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Job 34:17

    Job 34:17 Translations

    King James Version (KJV)

    Shall even he that hateth right govern? and wilt thou condemn him that is most just?

    American King James Version (AKJV)

    Shall even he that hates right govern? and will you condemn him that is most just?

    American Standard Version (ASV)

    Shall even one that hateth justice govern? And wilt thou condemn him that is righteous and mighty?-

    Basic English Translation (BBE)

    How may a hater of right be a ruler? and will you say that the upright Ruler of all is evil?

    Webster's Revision

    Shall even one that hateth justice govern? And wilt thou condemn him that is righteous and mighty?-

    World English Bible

    Shall even one who hates justice govern? Will you condemn him who is righteous and mighty?--

    English Revised Version (ERV)

    Shall even one that hateth right govern? and wilt thou condemn him that is just and mighty?

    Clarke's Commentary on Job 34:17

    Shall - he that hateth right govern? - Or, Shall he who hateth judgment, lie under obligation? It is preposterous to suppose that he who lives by no rule, should impose rules upon others. God, who is the fountain of all justice and righteousness, binds man by his laws; and wilt thou, therefore, pretend to condemn him who is the sum of righteousness?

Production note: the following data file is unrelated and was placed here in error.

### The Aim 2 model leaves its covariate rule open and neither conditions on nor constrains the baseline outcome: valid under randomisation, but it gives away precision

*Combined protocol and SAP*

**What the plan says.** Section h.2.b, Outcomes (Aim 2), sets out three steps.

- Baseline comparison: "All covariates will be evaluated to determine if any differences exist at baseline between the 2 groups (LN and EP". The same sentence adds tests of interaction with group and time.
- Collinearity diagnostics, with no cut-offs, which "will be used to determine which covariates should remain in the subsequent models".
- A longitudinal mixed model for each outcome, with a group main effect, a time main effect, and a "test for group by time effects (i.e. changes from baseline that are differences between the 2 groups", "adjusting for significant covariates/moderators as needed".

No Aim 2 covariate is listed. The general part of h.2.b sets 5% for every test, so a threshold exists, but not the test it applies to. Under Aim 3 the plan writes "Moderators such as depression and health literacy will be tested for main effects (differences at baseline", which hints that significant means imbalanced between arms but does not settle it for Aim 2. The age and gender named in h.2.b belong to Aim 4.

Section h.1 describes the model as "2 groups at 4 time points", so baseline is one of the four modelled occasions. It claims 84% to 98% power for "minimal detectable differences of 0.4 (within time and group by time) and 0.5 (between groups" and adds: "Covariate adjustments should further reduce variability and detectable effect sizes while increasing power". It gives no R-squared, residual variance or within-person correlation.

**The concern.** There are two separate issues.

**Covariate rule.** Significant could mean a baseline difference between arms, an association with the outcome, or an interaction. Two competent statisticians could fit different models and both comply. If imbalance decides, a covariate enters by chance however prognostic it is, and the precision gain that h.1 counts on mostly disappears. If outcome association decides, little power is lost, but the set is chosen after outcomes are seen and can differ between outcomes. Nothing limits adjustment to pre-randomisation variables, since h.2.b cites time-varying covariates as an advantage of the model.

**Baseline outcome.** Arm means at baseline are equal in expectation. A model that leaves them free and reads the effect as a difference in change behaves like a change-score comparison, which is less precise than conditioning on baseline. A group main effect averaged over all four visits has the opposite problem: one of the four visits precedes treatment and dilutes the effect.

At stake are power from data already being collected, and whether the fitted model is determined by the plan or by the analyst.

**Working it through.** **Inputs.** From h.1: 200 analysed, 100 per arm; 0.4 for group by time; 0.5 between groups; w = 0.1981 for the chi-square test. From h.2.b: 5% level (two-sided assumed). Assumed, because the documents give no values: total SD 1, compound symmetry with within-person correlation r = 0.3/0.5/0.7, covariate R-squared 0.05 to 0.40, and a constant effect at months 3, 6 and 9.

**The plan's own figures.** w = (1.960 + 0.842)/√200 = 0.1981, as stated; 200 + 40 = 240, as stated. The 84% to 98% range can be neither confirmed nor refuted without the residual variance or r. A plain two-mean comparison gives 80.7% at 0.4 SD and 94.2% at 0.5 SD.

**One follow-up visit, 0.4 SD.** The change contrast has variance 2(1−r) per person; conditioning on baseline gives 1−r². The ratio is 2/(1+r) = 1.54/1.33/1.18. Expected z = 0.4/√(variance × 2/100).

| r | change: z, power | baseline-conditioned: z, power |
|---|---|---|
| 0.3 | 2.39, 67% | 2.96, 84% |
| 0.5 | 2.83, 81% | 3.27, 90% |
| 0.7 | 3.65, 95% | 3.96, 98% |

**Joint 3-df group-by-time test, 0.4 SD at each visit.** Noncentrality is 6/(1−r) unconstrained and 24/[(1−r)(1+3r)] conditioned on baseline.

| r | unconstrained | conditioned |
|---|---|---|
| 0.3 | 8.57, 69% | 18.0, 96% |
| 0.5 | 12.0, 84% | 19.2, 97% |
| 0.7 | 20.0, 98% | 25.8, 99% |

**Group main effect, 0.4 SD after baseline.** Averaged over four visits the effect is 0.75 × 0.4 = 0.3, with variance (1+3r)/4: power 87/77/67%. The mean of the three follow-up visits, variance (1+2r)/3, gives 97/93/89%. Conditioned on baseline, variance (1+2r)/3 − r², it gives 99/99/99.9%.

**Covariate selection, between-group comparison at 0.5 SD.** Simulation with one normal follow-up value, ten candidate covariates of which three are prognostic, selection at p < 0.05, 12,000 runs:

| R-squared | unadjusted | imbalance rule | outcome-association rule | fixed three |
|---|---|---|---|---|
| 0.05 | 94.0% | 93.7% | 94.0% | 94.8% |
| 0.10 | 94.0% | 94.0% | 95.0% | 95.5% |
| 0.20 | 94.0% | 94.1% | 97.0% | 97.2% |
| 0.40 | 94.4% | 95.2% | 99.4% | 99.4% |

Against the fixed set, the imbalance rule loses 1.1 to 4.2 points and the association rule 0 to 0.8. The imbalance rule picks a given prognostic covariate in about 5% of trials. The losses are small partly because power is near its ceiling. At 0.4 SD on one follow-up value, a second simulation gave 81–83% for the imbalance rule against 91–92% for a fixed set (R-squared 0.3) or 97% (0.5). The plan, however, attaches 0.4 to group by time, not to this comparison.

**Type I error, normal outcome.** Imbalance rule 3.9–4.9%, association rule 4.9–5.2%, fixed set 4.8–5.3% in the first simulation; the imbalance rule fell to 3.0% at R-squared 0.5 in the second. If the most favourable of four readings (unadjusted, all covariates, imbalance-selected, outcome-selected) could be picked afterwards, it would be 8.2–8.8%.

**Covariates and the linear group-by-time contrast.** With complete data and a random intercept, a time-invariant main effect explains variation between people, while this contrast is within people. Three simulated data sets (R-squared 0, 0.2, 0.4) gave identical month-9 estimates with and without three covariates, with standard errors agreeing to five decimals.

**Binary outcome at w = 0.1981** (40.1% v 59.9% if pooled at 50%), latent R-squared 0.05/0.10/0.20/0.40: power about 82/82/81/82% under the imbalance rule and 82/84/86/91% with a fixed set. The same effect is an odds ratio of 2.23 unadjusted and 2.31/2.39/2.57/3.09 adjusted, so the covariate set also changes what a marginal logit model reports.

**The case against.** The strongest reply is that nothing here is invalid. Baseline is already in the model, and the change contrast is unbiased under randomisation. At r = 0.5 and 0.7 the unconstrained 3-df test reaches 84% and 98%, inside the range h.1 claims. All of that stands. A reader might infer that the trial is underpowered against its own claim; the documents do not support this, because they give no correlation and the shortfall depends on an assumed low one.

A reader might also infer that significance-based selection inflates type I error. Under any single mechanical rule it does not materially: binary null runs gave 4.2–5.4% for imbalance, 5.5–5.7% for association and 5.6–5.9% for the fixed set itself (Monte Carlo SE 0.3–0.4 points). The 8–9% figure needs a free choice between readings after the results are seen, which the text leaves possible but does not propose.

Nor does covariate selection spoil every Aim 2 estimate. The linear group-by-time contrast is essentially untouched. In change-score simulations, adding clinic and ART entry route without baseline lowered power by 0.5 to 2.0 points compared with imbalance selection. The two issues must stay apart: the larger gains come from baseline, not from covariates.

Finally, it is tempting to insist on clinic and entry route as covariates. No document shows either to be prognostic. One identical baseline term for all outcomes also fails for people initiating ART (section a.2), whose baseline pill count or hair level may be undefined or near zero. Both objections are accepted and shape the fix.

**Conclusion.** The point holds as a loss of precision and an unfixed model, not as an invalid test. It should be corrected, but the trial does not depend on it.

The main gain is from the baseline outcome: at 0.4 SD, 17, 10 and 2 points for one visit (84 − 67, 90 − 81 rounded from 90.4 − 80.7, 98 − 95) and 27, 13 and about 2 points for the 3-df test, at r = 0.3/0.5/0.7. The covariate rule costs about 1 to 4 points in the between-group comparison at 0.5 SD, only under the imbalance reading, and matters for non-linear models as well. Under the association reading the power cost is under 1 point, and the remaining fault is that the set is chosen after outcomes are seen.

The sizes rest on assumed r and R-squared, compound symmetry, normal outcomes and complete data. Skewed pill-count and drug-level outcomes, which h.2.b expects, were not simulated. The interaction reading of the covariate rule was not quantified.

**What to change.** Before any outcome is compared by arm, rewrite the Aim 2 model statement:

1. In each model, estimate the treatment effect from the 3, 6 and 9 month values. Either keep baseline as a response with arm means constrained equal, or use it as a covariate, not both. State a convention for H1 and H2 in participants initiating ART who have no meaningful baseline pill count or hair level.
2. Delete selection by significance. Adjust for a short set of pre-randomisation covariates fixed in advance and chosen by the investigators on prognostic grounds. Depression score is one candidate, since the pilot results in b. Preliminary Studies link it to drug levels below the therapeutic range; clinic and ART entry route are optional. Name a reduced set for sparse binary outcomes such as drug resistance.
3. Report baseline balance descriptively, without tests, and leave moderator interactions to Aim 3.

Barnes' Notes on Job 34:17

    Shall even he that hateth right govern? - Margin, as in Hebrew "bind." That is, shall he bind by laws. The argument in this verse seems to be an appeal to what must be the conviction of mankind, that God, the Great Governor of the universe, could not be unjust. This conviction, Elihu appears to have supposed, was so deep in the human mind, that he might appeal even to Job himself for its truth. The question here asked implies that it would be impossible to believe that one who was unjust could govern the universe. Such a supposition would be at variance with all the convictions of the human soul, and all the indications of the nature of his government to be found in his works.

    And wilt thou condemn him that is most just? - The great and holy Ruler of the universe. The argument here is, that Job had in fact placed himself in the attitude of condemning him who, from the fact that he was the Ruler of the universe, must be most just. The impropriety of this he shows in the following verses.
    Book: Job